SOIL PH STUCK IN THE 4'S, powdered hydrated lime, pulverized dolomite, bottles of ph up, nothing is helping

Runoff is only useful if you can get the water to travel through the growing medium and not around it and through channels. If it travels around the growing medium and not through it you’ll pick up mostly salt buildup on the container which will throw off the readings. Plus there’s the issue of which part of the runoff do you test? The start, after running a gallon or so through it or later? By testing the soil directly you’ll get an accurate measurement that you can then make adjustments with.

One useful tool is to buy nectar for the gods Olympus Up and Herculean Harvest and use that as a flush every couple weeks. The calcium binds to the excess nutrients and renders it null. It also flushed out excess salt buildup and delivers a boost of phosphorus to help with nutrient uptake. It’s cheap and is useful to have in your arsenal.
Thinking about how most soils work (Promix and Coco included), after a month or so, I find that the "channels" develop thru the medium, leaving a lot of it untouched, or minimally touched. I know of many growers, myself included, that have found what looks like untouched or uneveloped areas deep in the root areas. Any water or nutrients will follow thru these channels, which are simply the areas of the least resistance to water's movement, and deposit the majority of their contents along these channels. Measuring runoff would really only check the areas thru the channels, which might explain some of the measurements that don't seem correct.
Hydro growers wouldn't have this problem, but virtually any medium will compact itself slightly and develop these channels. I don't really know how it can be used to remedy or fix this Ph problem, but the comment about the channels developing and possibly skewing test results for Ph or PPM/EC. Plus, the morning medication to control nausea got my mind thinking!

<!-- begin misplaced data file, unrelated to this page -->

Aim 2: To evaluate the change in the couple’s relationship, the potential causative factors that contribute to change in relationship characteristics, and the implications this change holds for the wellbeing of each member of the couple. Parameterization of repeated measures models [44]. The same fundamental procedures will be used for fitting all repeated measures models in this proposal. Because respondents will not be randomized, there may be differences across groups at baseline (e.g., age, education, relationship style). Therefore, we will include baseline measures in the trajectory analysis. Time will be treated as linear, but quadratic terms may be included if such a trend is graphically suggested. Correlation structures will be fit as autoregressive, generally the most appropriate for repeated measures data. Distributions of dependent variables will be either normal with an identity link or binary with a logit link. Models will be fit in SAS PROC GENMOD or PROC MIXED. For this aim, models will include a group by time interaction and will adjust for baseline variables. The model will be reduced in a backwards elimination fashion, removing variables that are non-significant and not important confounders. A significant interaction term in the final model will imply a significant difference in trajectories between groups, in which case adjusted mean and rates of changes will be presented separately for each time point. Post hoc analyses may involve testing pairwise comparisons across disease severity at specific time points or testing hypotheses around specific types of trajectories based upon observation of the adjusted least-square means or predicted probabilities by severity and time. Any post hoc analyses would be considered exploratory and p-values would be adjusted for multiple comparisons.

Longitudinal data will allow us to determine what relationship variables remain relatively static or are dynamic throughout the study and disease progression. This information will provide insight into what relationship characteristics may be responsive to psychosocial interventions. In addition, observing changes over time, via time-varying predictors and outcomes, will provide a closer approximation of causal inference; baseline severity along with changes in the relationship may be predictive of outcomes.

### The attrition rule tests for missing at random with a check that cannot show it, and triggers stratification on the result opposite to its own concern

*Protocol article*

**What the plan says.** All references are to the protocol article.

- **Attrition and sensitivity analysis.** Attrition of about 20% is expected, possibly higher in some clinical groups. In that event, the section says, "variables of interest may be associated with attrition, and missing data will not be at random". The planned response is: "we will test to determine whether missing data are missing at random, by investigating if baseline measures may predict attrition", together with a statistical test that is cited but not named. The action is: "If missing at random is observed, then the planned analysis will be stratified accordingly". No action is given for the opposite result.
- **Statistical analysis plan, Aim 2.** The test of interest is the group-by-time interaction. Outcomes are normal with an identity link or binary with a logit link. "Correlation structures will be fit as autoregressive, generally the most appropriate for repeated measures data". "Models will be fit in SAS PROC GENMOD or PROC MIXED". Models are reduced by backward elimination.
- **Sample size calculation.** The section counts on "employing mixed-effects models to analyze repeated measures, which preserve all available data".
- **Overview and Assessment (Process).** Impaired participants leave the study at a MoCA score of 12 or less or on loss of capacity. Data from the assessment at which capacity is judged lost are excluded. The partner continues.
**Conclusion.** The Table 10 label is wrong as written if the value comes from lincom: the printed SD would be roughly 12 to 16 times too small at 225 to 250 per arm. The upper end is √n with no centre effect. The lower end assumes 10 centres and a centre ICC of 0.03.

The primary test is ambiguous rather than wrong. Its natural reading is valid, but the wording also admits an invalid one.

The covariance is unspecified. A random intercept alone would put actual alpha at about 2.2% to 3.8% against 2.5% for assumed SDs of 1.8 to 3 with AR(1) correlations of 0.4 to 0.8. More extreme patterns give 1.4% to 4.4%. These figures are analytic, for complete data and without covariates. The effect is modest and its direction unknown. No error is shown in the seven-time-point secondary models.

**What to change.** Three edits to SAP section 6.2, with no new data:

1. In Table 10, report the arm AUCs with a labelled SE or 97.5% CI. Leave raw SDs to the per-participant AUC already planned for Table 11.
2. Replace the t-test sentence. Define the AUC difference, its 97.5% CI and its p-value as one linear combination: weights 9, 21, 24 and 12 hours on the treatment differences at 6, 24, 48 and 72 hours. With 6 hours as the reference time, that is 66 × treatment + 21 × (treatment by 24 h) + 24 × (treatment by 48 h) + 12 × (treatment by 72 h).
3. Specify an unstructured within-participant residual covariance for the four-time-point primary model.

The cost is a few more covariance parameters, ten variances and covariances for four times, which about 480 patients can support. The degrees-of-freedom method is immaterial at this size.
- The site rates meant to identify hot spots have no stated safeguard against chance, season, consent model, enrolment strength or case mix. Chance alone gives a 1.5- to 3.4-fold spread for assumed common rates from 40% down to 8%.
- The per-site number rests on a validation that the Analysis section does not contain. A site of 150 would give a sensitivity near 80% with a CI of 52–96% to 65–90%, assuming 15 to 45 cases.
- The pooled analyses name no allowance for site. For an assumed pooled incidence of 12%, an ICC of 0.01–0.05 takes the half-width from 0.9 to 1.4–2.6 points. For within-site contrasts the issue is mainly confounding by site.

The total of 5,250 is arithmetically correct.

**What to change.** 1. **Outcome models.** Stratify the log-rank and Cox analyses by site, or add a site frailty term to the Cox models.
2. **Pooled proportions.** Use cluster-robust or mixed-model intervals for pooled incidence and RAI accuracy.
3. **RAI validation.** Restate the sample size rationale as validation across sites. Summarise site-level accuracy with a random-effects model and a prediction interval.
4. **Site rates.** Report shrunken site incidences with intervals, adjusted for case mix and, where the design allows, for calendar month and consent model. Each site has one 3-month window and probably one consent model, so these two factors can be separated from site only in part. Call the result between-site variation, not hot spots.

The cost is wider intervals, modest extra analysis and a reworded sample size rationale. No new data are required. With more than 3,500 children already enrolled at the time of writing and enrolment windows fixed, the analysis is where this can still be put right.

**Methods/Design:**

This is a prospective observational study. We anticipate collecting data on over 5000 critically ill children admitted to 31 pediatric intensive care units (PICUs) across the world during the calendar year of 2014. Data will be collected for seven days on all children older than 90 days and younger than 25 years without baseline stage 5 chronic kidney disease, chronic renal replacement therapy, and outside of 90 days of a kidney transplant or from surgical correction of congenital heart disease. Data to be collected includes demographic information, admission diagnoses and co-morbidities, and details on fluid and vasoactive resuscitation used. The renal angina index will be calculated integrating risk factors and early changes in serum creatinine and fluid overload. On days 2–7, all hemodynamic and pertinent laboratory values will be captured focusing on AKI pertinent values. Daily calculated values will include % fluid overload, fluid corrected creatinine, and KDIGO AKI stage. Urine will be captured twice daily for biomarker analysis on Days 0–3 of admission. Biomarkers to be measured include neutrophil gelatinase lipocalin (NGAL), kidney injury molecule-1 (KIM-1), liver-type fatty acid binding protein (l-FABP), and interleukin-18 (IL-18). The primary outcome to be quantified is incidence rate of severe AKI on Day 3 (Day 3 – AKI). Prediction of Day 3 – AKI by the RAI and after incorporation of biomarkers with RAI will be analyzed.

.....Now I'm just thinking about whats going to happen when all of that lime gets working....
 

JWM2

Premium Member
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did a 1 to 1 slurry on 4 of my 6 plants

the one i hit with the bunch of lime measured at a ph of 8.4 and i forgot to do the ppm

the others were;
ph6.1 @ 40ppm
ph 7.3 @ 100ppm
ph 6.5 @ 80ppm

i used distilled water with 5.7 ph @ 0ppm

i tried to take the soil samples as far down as i could to get away from the top dressing of lime, probably got the samples @ 3 to 4 inches below the surface of the soil

whats you guys' opinions on these results? do you think the soil thats deeper is a lower ph because the lime was applied at the top? and my ppms seem to be low too (the pen was set at ppm 500, i guess thats american and ppm 700 is European)

trying to figure out where i should go from here
This is exactly why I feel measuring runoff is absolutely pointless in most indoor gardens using a soil based growing medium. If you were in a hydroponic medium such as coco or rock wool your measurements would have been more accurate. But as you can see adding all that line really threw everything off and now you’ve got a whole nother set of problems to deal with. Do yourself a favor and repot those plants in a bigger container and remove as much of the old dirt as possible. Hopefully the effects can be minimalized.